A quiet lambing season was shattered last week following the vicious mauling of 11 sheep, which left three dead.
The incident occurred just south of Warkworth on a lifestyle block off State Highway 1, near McKinney Road.
Owner Clair Turner was awakened before 6am by the sound of, what she describes as, “mad barking”.
She ran out into her paddock to find a dog gnawing at the face of one of her distressed sheep.
Clair said it was difficult to make out the dog clearly in the half-light.
She said she could not identify the breed, but it appeared to be a medium-size dog, dark tan in colour with a large head and chest. But even identifying the colour of the dog was tricky, as there was so much blood around, much of it covering the dog’s face.
The dog fled when Clair arrived on the scene. The attack left two sheep dead and a third so badly injured it had to be put down by a vet. One of the dead sheep had its face bitten off, while another had lost its back leg.
Clair described the loss as “devastating”.
“It’s not about the monetary loss. These were more pets than anything else. They were all known by name,” she said.
Eight sheep had tried to escape by wading into a pond in the paddock, but most had sustained serious injuries and several had their ears bitten off.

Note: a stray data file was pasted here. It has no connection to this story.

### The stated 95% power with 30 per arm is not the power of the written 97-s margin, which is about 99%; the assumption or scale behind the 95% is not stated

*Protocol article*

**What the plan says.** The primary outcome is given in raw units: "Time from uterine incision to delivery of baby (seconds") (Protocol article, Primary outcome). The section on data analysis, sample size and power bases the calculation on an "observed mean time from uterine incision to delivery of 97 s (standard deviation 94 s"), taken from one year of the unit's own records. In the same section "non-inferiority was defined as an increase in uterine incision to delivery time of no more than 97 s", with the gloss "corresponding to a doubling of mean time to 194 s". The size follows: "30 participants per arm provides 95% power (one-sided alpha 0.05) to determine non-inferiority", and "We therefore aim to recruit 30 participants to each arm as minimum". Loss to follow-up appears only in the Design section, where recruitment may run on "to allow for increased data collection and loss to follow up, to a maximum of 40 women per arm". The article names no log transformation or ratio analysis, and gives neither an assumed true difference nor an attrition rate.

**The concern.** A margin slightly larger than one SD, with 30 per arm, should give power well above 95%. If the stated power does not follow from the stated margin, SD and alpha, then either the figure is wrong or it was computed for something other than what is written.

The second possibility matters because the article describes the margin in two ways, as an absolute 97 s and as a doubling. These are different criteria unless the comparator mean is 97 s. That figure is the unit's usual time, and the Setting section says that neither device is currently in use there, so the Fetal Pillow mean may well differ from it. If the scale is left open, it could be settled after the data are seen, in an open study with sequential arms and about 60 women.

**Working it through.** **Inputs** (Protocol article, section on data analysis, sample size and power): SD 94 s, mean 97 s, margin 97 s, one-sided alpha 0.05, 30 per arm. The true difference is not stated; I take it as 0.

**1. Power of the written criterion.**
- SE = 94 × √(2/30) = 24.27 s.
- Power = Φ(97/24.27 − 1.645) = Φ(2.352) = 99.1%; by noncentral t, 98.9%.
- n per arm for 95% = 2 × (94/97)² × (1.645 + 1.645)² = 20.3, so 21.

The vet treated the surviving sheep with antibiotics and painkillers.
Clair said the ones that survived were not doing brilliantly and more might need to be put down.
“I just want to warn the rest of the farming community out there to be vigilant,” she said.
Asked what she would say to the owner of the offending dog if given the opportunity, Clair said: “Make sure you know where your dog is at all times. Have your dog under control.”
Animal control officers were on the scene shortly after the dog attack. A visit to properties on McKinney Road and Wech Drive, and a patrol around the surrounding areas was unsuccessful in locating the offending dog or dogs.
Auckland Council animal management manager Sarah Anderson said the Warkworth attack was the worst Council was aware of in recent months and dog attacks, in general, were rare in the area.
“Our last reported attack around Warkworth was on a cat a month ago, and the cat sustained no injuries,” she said.
She said stock acting in a panicked manner was often a sign that they were being worried by dogs.
She encouraged anyone witnessing this to call Auckland Council’s contact centre on 09 301 0101.
Ms Anderson said lambing season could make sheep more vulnerable to attack if they were physically lambing at the time. On the other hand, sheep were more likely to stand their ground when they had lambs, which could make them safer. Once sheep started running, dogs would generally give chase.
Sergeant Geoff Medland, of Wellsford Police, said that dog attacks on sheep in the wider Wellsford and Mangawhai areas were also rare. They tended to happen only when a dog had become “bloodied” after making its first attack and the dog then developed a taste to attack again.
He said farmers who were licensed firearm owners were entitled to shoot dogs engaged in attacking stock, but not those running away from the scene following an attack. He said police discouraged the use of guns except as a last resort.